Video Still via YouTube

A 7.8 magnitude earthquake struck a rural area of southern Pakistan yesterday in a disaster that has claimed over 270 lives, left hundreds injured and many more homeless. As the province of Baluchistan comes to terms with the horrific events, one unusual effect of the earthquake is garnering a lot of attention: as the quake rocked the region, it carried enough force to cause a new island to emerge from the Arabian Sea.


Pakistan, Earthquake, Mud Volcado, New Island, Arabian Sea, Natural Disaster

Residents of Gwadar witnessed the mysterious 20-30 foot-high, 100-foot-wide rocky mass appear around 650 yards from the coastline on Tuesday morning, and while crowds gathered at the scene in “bewilderment,” claiming it to be “nothing short of a miracle,”—the birth of something new amid a scene of destruction—older members of the community have reportedly seen it all before.

NBC reports that “an earthquake in 1968 produced an island that stayed for one year and then vanished,” and there are numerous similar accounts over the last century, all a result of the same strange natural phenomenon as created this latest island. According to seismologists, such occurrences are not the result of the earth being “pushed up” by a tremblor, but rather it is the result of a “mud volcano,” which causes mud, sand and water to gush from seabed to surface as a quake shakes the earth.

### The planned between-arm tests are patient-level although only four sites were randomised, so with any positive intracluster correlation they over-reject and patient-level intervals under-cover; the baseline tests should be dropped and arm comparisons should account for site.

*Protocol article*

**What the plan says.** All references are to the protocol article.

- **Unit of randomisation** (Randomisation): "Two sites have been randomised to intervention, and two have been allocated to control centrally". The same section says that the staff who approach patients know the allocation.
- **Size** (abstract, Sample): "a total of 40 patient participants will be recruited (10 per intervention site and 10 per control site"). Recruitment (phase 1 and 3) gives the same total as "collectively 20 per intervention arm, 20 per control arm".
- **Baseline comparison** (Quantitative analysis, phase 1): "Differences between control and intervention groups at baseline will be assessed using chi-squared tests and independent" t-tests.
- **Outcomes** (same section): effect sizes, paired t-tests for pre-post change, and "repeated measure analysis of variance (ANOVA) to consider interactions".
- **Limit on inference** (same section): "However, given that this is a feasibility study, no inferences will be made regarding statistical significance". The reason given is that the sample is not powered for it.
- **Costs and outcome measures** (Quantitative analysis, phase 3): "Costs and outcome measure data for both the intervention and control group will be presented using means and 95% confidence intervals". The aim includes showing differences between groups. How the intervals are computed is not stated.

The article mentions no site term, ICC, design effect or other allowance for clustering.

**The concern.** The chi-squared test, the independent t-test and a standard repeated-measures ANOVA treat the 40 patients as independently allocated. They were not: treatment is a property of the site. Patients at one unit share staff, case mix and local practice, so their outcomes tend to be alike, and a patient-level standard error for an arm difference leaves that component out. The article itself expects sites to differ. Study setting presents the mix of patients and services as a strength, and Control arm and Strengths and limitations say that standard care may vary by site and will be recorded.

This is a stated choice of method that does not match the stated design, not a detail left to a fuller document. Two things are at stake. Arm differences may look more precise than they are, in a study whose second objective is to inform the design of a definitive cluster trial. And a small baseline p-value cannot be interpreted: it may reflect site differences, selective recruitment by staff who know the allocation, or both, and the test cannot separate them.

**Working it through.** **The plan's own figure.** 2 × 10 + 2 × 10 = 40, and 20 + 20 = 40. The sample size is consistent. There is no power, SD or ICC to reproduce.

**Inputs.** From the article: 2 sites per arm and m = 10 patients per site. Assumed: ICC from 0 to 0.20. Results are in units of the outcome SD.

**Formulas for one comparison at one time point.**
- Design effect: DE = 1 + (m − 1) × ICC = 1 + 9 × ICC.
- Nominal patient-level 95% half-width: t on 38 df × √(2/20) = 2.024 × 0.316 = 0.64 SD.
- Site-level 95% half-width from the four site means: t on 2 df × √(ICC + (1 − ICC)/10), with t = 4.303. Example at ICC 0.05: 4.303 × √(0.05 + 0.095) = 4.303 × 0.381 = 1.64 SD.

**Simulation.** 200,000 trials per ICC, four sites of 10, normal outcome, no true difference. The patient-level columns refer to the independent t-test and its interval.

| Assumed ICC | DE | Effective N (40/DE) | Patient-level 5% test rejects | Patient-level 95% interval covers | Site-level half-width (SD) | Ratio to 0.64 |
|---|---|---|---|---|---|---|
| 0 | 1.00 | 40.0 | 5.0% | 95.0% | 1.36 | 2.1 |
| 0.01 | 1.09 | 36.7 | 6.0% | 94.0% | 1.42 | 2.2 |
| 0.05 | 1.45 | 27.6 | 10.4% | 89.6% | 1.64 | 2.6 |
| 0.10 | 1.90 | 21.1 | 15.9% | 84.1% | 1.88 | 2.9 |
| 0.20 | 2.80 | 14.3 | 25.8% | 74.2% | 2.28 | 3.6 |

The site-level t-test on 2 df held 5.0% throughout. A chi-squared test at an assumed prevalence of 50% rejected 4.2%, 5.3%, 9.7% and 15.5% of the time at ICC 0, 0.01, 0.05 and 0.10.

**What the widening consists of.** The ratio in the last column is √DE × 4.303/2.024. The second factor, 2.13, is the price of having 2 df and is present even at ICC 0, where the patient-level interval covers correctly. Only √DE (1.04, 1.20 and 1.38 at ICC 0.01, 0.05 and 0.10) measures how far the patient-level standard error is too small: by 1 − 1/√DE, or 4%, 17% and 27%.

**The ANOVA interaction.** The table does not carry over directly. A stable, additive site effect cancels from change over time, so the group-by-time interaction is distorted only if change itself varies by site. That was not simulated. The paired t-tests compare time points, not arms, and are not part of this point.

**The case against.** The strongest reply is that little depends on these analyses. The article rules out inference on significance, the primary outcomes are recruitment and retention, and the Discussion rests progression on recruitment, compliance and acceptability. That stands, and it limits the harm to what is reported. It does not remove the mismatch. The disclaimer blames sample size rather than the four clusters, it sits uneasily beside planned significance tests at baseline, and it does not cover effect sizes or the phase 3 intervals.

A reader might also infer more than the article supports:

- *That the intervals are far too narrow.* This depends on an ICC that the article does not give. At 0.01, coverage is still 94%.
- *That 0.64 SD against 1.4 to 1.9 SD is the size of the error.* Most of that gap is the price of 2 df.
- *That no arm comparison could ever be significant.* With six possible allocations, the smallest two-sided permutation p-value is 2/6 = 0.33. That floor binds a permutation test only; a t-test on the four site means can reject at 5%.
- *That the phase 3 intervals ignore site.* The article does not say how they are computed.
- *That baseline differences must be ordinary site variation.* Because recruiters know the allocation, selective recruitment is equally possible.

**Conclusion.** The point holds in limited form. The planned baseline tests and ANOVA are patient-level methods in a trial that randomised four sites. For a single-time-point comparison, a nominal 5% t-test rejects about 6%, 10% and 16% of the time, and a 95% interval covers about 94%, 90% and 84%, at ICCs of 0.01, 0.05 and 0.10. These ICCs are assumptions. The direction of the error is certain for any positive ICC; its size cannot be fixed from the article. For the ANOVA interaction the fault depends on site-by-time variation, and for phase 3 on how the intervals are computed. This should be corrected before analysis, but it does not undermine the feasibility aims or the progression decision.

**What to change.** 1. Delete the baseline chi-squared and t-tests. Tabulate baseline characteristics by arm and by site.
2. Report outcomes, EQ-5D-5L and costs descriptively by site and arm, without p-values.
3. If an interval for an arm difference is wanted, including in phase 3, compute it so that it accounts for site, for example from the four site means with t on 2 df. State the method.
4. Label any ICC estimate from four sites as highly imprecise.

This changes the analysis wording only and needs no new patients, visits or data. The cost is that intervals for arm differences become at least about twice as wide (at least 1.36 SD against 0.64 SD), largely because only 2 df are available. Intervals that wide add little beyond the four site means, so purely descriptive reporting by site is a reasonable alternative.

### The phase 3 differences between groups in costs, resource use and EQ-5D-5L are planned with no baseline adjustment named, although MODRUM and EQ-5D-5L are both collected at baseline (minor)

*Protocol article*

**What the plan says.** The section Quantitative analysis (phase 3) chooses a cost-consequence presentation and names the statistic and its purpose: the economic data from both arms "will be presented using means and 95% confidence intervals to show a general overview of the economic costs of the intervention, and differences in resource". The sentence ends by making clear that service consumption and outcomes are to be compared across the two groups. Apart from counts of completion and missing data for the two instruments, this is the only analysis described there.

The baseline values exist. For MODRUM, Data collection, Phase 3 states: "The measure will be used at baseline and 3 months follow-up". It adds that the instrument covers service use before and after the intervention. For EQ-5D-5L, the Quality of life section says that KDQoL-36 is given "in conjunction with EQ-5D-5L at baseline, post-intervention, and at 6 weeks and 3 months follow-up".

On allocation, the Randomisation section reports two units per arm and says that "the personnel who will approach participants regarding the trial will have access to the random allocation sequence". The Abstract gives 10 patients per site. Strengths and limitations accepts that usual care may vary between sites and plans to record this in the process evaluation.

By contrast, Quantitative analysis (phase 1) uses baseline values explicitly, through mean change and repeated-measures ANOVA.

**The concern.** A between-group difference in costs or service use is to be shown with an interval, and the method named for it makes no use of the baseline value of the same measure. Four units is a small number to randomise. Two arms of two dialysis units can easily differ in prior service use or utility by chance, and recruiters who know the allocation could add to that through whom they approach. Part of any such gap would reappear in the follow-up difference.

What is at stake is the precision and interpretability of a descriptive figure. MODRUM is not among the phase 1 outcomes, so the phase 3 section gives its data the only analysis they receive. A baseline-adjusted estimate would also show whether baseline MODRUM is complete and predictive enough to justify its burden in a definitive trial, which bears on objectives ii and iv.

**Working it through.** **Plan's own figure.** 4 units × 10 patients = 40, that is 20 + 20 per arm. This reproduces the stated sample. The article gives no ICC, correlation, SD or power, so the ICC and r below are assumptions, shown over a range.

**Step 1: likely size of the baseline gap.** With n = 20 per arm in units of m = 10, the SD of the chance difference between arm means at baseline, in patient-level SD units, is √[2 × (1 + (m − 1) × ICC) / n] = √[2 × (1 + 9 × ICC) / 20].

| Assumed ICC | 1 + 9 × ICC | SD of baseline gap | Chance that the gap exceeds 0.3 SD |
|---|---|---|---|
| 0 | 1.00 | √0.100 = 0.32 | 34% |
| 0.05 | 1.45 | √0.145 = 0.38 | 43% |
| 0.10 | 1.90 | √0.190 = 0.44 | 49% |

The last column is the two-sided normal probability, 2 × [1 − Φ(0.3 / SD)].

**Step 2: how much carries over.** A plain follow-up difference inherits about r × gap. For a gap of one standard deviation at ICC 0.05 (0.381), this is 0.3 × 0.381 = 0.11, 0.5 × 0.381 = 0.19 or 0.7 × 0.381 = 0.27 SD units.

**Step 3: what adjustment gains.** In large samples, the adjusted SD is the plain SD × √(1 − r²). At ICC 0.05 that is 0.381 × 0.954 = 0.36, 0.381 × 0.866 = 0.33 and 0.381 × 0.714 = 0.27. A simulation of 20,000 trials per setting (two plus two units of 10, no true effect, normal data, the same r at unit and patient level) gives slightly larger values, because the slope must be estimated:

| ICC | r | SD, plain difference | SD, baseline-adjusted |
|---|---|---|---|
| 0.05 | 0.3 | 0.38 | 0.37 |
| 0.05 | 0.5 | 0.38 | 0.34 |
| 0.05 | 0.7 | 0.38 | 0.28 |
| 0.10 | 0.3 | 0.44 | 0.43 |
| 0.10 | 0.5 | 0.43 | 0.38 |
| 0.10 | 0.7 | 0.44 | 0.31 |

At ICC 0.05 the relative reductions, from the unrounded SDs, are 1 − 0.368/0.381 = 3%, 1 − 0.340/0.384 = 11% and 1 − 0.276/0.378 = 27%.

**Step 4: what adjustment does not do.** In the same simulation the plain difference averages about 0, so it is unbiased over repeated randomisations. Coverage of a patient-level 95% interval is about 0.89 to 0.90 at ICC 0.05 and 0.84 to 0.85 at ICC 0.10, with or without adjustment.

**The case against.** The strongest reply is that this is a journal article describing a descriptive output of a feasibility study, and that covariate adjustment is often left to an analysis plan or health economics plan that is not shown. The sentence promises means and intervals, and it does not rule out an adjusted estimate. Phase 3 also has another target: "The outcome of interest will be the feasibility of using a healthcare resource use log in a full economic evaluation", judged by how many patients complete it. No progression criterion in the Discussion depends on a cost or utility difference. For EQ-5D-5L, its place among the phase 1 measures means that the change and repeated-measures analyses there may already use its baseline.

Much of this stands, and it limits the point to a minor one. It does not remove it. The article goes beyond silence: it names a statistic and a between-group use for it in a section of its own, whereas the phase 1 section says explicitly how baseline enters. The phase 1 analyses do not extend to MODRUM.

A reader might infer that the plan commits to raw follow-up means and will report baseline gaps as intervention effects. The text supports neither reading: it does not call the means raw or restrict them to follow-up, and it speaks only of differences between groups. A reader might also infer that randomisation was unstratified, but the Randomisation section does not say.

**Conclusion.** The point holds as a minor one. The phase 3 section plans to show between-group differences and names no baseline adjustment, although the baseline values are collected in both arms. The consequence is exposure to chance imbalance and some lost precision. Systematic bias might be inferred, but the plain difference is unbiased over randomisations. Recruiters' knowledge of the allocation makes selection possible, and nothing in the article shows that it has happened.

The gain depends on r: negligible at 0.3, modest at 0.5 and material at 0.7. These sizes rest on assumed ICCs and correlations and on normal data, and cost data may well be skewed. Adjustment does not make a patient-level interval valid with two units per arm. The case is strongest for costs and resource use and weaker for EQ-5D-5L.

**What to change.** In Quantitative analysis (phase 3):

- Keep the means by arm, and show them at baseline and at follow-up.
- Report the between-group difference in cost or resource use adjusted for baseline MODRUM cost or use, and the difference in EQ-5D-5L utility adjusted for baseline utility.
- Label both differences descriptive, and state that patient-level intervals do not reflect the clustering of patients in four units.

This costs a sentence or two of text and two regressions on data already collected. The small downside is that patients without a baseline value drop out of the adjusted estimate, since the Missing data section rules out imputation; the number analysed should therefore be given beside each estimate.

The province of Baluchistan in Pakistan, which borders on Iran, is particularly prone to earthquakes. With a sizable rural, impoverished population living in mud houses, this most recent quake has caused some 30 percent of the homes in the central Awaran district to cave in, according to Abdul Qadoos, deputy speaker of the Baluchistan assembly.

300 members of the Pakistani military have been deployed to the area, with more than 700 expected to join them in the coming days, in an effort to provide aid to those injured or stranded in rural areas. In addition to disparate rural communities, the mountainous region is also home to several nomadic tribes.

Via NBC